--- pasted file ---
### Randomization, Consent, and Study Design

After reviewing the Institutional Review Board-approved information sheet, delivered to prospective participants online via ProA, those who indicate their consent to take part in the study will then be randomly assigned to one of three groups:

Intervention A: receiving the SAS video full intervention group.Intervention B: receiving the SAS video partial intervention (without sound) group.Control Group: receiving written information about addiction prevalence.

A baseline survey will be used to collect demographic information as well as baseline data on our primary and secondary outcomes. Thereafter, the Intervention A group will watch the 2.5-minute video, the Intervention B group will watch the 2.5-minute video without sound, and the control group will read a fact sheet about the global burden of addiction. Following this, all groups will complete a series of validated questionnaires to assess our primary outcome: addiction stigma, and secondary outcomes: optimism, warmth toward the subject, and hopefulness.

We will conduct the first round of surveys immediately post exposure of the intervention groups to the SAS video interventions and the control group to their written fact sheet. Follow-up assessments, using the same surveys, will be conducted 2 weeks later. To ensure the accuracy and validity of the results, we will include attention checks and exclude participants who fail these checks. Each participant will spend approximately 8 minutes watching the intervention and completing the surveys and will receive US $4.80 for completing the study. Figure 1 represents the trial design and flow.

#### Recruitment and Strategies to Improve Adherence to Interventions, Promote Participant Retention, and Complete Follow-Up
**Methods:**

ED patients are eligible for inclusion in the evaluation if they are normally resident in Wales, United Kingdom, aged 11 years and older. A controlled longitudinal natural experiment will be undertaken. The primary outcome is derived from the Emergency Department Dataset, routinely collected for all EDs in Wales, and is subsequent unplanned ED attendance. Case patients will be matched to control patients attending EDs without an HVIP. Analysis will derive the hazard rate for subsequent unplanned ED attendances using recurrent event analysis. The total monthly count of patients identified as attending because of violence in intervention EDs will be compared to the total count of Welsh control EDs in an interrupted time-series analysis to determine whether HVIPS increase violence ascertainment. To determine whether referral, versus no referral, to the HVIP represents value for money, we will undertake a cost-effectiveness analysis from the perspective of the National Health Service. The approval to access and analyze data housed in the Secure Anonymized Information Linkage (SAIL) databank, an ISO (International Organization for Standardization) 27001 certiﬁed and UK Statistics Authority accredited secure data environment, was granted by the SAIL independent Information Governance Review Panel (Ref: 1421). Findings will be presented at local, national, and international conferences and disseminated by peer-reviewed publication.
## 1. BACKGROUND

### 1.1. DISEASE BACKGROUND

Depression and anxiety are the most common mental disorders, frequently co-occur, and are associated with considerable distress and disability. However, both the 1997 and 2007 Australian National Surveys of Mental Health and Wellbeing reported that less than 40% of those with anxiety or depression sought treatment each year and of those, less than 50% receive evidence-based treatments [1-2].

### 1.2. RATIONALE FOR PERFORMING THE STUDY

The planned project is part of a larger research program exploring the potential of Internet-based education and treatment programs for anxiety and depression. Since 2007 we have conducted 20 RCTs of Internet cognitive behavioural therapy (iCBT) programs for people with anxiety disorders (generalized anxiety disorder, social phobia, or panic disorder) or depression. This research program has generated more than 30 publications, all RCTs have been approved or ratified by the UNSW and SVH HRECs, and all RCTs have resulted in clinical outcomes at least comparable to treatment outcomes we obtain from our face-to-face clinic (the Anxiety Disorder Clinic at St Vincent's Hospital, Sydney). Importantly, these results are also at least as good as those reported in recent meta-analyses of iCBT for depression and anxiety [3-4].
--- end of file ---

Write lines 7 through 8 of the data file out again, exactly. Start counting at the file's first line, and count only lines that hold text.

**Methods:**

ED patients are eligible for inclusion in the evaluation if they are normally resident in Wales, United Kingdom, aged 11 years and older. A controlled longitudinal natural experiment will be undertaken. The primary outcome is derived from the Emergency Department Dataset, routinely collected for all EDs in Wales, and is subsequent unplanned ED attendance. Case patients will be matched to control patients attending EDs without an HVIP. Analysis will derive the hazard rate for subsequent unplanned ED attendances using recurrent event analysis. The total monthly count of patients identified as attending because of violence in intervention EDs will be compared to the total count of Welsh control EDs in an interrupted time-series analysis to determine whether HVIPS increase violence ascertainment. To determine whether referral, versus no referral, to the HVIP represents value for money, we will undertake a cost-effectiveness analysis from the perspective of the National Health Service. The approval to access and analyze data housed in the Secure Anonymized Information Linkage (SAIL) databank, an ISO (International Organization for Standardization) 27001 certiﬁed and UK Statistics Authority accredited secure data environment, was granted by the SAIL independent Information Governance Review Panel (Ref: 1421). Findings will be presented at local, national, and international conferences and disseminated by peer-reviewed publication.